Midtown Detroit

Detroit: who plans?

Ten days in Detroit provided me with some more insights into how the city works and what lies behind recent changes. Many conversations yielded deep insights, but also puzzled me with further questions and issues around the role of planners in processes of urban change and renewal. Time to wrap up some still preliminary and unfinished ideas.

It seems that there are four types of planning and planners:

1. Private companies

Many large-scale initiatives and changes refer to a small number of companies or individuals. The names of Dan Gilbert (Quicken Loans) and the Ilitch family (Ilitch Holdings) are omnipresent around downtown. They fund public spaces, public infrastructure (like the QLine), and organize urban life. When I hear of important businessmen supporting downtown life and encouraging their workers to live downtown, this equals public planning strategies in many cities. However, it also reminds me of 19th century industrialization in Europe where cities were built around industrial complexes with them caring for housing, services and life. I am struggling with evaluating such developments and the resulting huge reliance of urban development in single business models and individual businesspeople.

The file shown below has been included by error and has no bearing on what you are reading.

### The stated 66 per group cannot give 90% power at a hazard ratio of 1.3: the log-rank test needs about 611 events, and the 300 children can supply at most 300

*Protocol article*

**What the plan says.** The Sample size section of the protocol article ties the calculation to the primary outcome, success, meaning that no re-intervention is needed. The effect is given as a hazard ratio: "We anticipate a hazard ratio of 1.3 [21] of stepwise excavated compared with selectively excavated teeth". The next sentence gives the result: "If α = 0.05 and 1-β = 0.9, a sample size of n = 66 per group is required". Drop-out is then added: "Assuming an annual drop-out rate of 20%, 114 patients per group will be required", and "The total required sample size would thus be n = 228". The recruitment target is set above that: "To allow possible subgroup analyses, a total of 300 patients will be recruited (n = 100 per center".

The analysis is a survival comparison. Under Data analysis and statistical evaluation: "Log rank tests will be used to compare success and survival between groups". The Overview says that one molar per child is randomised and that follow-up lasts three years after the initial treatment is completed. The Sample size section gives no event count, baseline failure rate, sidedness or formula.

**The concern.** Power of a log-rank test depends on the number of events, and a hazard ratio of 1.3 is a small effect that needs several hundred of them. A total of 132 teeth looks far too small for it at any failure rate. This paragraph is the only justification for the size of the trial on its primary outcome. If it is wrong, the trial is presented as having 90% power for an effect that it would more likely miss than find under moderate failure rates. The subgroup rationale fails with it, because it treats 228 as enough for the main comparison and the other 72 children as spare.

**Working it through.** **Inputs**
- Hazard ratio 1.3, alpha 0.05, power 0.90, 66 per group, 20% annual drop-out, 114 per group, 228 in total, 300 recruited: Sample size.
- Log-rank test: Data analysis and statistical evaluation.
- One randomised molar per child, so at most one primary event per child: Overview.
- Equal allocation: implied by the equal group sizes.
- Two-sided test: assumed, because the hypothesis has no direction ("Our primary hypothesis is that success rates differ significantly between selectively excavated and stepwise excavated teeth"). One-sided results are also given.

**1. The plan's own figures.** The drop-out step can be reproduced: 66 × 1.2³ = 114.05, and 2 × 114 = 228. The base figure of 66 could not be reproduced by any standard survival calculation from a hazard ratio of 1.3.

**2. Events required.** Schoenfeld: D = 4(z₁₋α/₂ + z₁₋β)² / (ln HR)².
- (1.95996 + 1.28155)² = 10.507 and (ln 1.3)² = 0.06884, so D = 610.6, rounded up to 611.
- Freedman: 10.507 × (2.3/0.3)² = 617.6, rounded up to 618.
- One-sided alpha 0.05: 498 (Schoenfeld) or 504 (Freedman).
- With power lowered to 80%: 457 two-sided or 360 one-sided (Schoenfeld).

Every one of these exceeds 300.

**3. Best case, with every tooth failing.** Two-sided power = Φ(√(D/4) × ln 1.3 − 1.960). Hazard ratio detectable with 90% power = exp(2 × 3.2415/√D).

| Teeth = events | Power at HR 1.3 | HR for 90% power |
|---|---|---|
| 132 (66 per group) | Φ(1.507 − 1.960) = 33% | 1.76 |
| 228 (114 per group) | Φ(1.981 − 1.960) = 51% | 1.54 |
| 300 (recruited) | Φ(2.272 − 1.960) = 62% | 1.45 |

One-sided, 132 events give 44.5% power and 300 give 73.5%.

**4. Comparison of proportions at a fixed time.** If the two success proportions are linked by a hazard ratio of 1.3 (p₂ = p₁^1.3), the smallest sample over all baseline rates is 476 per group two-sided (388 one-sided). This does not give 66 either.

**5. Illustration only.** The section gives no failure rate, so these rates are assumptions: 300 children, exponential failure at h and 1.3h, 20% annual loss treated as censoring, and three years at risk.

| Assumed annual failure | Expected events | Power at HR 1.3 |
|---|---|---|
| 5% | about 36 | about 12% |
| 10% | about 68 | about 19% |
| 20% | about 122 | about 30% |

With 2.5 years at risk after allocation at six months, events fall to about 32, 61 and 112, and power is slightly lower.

In a certain way, such companies and individuals filled in a void of public planning. Their actions are much like planning, extending from private properties to surrounding spaces and connections. This seems to follow a certain strategic idea and plan, but lacks public accountability and a focus on the whole territory of the city and region.